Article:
Freehand works

Our Freehand has worked well for us. Last year, we sailed Galatea
from California to Mazatlan, to the Galapagos, through Fr. Polynesia,
the Cooks and Tonga, then to Nelson, New Zealand, where she is now.
I especially appreciated the simplicity and reliability of the
Freehand when I heard other shorthanded boats on the radio reporting
mid-passage autopilot or windvane breakdowns. I’m sure glad we did
not have to face days or even weeks of hand steering! (I’m a little
embarrassed to say how little we hand steered, like not at all once
at sea!)

We use a Simrad TP10 to steer the trimtab when winds are especially
light and sloppy seas move the boat around too much. The electrical
draw is small (about 1 Ah). We’ve also used it occasionally when
cross seas on a deep broad reach make it tough for the windvane to
hold a course.

I would be interested to hear from others with trimtab systems about
the effect of propwash. How much vibration is there? What is your
comfortable cruising speed under power with the trim tab steering?
We get a vibration in the trim tab when the tillerpilot is steering
that increases with engine speed, beginning at about 5.25 knots in
flat water. (FWIW, we have a 3-blade maxprop, but I wouldn’t think
that its wash would be much different from other 3-bladed props.)
It’s not a problem when the trim tab is disengaged, and we steer with
the main rudder, but I haven’t set up the tillerpilot to steer the
main rudder directly.

I’ve discussed this with Mike Anderson, who said that he and Roger
Olson experimented with the shape of the leading edge of the trim tab
to minimize the chatter. Galatea has a section in the middle of the
leading edge removed in the path of the prop wash. I’m curious how
this is working for others. Doug, how did you build your trim tab?

As someone else said, each vane has its pluses and minuses. The
BCC/Freehand is a powerful sailing design, and I’m willing to accept
its minor limitations under power. I’d rather be sailing anyway!

Tom Unruh
SV Galatea
BCC 117

Tom,
Mine is a standard Freehand system. I didn’t build the trim tab. It does
have the cutout in the leading edge and does chatter unless locked down. I
usually lock it down when under engine power and adjust the angle of the
trim tab to the rudder to keep a course. As long as the wind is constant
and the sea is flat it tracks very well. I did have the lower bearing
section modified so it would sit lower and have the wheel line up with the
taffrail better. When I first installed it I had some 2" blocks under the
two arms that attach to the taffrail. The modification allowed me to lower
the wheel by a little over 2". Mike Anderson said it should be lower to
work well and this was the only solution I could come up with. I haven’t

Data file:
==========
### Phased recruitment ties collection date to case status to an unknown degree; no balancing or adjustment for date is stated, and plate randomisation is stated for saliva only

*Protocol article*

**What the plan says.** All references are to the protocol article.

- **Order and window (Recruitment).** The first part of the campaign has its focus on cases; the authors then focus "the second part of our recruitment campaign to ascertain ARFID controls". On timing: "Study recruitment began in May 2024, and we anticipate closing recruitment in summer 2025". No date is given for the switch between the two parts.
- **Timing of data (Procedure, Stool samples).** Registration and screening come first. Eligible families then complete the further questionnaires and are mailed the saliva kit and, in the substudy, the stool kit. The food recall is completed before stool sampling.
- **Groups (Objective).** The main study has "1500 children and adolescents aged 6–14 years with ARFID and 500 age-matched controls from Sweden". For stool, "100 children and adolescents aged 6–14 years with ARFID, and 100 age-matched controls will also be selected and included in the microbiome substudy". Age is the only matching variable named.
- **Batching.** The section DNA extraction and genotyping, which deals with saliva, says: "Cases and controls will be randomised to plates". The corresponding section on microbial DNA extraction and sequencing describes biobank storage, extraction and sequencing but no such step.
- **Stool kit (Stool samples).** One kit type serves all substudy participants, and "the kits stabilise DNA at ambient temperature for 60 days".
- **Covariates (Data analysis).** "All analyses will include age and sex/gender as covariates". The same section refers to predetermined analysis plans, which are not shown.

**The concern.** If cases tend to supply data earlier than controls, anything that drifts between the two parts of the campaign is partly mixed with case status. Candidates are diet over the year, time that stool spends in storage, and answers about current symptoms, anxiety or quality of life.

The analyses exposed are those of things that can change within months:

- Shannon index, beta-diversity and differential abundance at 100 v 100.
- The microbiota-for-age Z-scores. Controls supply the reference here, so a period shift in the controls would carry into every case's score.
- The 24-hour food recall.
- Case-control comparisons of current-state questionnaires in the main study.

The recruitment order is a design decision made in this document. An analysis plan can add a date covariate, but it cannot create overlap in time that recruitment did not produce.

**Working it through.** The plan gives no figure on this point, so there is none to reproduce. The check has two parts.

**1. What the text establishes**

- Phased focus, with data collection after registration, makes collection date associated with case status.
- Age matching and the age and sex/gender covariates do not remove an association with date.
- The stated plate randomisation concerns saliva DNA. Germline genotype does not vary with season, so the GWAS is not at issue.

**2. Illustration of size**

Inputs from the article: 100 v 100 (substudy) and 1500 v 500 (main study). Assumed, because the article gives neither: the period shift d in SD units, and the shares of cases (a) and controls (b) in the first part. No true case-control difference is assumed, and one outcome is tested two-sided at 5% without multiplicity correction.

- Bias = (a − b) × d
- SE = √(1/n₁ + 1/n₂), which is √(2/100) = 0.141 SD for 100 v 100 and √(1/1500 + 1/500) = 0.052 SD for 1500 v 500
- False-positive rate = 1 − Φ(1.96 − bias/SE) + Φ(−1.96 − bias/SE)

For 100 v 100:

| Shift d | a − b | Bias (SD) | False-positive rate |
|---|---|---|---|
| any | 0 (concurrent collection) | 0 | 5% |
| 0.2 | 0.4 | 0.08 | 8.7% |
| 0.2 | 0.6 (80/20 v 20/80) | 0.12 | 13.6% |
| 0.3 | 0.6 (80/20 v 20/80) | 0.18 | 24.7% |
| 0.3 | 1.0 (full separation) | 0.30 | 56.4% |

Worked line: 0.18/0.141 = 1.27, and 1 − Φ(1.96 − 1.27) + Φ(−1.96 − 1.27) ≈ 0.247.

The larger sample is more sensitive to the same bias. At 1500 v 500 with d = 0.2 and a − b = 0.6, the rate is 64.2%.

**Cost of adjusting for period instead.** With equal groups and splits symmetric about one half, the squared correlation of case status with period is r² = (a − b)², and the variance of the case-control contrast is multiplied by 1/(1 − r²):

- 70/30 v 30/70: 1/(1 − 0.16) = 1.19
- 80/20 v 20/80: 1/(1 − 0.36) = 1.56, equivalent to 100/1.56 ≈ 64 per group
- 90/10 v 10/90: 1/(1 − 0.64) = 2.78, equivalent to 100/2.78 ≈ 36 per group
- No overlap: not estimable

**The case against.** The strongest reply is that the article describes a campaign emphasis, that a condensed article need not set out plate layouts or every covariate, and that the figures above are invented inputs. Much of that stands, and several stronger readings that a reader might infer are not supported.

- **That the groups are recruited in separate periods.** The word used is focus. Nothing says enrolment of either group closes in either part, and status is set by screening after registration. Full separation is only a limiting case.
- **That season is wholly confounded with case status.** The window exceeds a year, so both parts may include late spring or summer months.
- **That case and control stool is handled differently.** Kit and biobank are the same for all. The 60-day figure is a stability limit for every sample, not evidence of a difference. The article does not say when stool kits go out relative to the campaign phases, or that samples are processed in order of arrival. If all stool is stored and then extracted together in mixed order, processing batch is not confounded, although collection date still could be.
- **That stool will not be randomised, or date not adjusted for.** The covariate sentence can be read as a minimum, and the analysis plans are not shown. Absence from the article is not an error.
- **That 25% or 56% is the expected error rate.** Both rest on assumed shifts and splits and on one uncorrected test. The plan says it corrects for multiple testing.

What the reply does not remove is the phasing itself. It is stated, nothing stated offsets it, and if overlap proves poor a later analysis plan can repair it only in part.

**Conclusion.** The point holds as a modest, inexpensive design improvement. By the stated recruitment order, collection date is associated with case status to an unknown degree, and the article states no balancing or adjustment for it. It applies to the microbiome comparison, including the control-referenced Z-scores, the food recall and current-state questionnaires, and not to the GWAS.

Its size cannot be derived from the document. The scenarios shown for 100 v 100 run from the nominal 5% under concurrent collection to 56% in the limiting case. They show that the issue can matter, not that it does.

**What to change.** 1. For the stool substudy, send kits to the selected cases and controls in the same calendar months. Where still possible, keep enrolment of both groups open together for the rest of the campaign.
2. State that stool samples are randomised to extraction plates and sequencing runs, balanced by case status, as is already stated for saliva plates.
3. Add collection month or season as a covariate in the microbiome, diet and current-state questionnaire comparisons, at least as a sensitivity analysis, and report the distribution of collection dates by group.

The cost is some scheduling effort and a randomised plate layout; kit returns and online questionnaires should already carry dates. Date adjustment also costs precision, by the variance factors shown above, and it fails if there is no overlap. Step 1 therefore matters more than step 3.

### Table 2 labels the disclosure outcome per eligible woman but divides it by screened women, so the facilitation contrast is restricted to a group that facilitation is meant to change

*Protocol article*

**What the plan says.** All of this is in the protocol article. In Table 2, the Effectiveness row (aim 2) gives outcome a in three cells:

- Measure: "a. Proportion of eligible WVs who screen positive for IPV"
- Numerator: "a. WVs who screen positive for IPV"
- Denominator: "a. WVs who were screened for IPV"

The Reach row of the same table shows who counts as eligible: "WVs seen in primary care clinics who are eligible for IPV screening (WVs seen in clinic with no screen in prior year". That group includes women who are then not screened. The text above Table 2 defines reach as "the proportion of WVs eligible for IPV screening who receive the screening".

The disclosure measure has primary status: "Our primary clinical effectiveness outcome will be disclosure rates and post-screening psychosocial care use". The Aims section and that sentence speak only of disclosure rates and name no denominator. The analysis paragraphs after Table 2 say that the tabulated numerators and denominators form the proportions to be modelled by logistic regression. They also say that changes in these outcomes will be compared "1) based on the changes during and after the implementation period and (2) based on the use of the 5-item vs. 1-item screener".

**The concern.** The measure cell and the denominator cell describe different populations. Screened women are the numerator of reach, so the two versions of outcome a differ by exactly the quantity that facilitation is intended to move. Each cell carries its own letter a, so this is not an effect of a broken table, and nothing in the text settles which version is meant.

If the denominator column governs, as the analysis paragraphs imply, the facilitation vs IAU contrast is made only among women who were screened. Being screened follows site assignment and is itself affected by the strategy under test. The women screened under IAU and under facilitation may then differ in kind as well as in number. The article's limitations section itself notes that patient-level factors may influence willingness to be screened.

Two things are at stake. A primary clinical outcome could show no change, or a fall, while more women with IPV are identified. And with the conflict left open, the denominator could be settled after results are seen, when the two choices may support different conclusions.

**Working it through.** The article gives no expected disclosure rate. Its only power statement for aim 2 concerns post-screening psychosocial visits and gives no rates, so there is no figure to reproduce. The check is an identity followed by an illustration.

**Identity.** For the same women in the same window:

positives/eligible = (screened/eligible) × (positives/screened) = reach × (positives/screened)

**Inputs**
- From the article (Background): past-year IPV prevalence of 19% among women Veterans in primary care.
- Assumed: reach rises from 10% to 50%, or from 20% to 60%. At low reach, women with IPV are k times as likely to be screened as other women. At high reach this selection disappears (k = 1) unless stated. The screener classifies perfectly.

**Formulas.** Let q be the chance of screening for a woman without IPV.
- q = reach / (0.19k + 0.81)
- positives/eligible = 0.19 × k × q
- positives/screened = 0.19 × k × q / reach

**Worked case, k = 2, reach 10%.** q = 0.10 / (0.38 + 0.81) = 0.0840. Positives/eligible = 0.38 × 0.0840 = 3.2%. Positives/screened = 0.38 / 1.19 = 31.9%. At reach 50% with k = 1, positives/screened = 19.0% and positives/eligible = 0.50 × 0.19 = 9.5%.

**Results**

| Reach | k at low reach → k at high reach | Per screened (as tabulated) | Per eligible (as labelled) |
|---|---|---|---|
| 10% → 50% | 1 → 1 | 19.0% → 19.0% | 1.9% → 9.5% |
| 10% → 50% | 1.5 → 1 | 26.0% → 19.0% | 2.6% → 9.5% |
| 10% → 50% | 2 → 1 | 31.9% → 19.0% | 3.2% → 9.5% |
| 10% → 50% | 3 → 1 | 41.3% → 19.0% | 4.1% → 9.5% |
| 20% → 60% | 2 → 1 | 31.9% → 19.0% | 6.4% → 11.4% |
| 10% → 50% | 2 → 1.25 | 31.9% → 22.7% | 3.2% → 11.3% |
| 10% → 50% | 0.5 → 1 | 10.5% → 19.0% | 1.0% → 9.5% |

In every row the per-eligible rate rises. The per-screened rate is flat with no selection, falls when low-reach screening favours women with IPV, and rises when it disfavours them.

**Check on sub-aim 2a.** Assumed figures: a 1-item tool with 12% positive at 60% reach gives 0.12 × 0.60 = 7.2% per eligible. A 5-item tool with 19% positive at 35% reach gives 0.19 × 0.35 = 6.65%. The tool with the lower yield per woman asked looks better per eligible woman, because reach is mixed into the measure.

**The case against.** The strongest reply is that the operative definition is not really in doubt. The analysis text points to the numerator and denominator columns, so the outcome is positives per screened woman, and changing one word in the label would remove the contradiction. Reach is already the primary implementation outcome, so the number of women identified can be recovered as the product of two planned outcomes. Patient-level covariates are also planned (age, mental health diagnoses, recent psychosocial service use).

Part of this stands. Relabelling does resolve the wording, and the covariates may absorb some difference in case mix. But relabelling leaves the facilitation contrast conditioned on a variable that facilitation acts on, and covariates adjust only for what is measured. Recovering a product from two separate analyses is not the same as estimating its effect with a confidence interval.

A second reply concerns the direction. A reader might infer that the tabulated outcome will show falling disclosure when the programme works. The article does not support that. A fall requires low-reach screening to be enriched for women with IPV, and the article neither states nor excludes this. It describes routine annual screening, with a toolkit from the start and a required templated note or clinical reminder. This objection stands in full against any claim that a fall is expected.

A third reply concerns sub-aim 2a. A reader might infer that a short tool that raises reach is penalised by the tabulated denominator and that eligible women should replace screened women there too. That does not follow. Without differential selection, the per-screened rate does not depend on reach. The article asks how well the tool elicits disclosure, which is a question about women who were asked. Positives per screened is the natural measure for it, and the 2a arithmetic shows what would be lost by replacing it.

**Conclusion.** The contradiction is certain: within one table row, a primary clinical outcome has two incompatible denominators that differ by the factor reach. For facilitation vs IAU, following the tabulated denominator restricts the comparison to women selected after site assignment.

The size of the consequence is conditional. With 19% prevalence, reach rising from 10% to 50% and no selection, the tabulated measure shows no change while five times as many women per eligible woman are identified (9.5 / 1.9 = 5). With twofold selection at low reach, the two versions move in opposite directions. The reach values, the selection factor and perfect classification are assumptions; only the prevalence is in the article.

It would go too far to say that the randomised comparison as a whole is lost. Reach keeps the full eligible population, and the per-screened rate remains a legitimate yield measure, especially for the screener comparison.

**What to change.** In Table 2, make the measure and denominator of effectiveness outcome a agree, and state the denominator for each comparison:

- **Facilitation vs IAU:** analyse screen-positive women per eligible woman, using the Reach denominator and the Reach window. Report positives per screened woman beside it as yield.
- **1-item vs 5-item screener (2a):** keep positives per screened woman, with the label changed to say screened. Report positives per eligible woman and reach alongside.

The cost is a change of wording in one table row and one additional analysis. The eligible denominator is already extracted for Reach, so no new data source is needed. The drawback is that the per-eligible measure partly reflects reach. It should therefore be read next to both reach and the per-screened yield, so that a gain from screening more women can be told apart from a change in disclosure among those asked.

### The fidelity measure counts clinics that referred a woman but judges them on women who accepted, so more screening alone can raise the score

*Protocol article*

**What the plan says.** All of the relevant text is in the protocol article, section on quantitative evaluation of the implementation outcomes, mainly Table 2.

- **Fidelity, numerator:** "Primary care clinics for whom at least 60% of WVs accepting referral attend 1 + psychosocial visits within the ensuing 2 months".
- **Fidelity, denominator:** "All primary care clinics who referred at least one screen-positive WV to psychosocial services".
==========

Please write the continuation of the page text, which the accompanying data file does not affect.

done any long distance cruising yet but it works well in Galveston Bay and
the Gulf of Mexico.
Doug Beu
s/v “Fritha”

----- Original Message -----
From: “taunruh” <taunruh@yahoo.com >
To: <bcc@yahoogroups.com >
Sent: Friday, May 14, 2004 9:08 AM
Subject: [bcc] Freehand works

Our Freehand has worked well for us. Last year, we sailed Galatea
from California to Mazatlan, to the Galapagos, through Fr. Polynesia,
the Cooks and Tonga, then to Nelson, New Zealand, where she is now.
I especially appreciated the simplicity and reliability of the
Freehand when I heard other shorthanded boats on the radio reporting
mid-passage autopilot or windvane breakdowns. I’m sure glad we did
not have to face days or even weeks of hand steering! (I’m a little
embarrassed to say how little we hand steered, like not at all once
at sea!)

We use a Simrad TP10 to steer the trimtab when winds are especially
light and sloppy seas move the boat around too much. The electrical
draw is small (about 1 Ah). We’ve also used it occasionally when
cross seas on a deep broad reach make it tough for the windvane to
hold a course.

I would be interested to hear from others with trimtab systems about
the effect of propwash. How much vibration is there? What is your
comfortable cruising speed under power with the trim tab steering?
We get a vibration in the trim tab when the tillerpilot is steering
that increases with engine speed, beginning at about 5.25 knots in
flat water. (FWIW, we have a 3-blade maxprop, but I wouldn’t think
that its wash would be much different from other 3-bladed props.)
It’s not a problem when the trim tab is disengaged, and we steer with
the main rudder, but I haven’t set up the tillerpilot to steer the
main rudder directly.

I’ve discussed this with Mike Anderson, who said that he and Roger
Olson experimented with the shape of the leading edge of the trim tab
to minimize the chatter. Galatea has a section in the middle of the
leading edge removed in the path of the prop wash. I’m curious how
this is working for others. Doug, how did you build your trim tab?

As someone else said, each vane has its pluses and minuses. The
BCC/Freehand is a powerful sailing design, and I’m willing to accept
its minor limitations under power. I’d rather be sailing anyway!

Tom Unruh
SV Galatea
BCC 117

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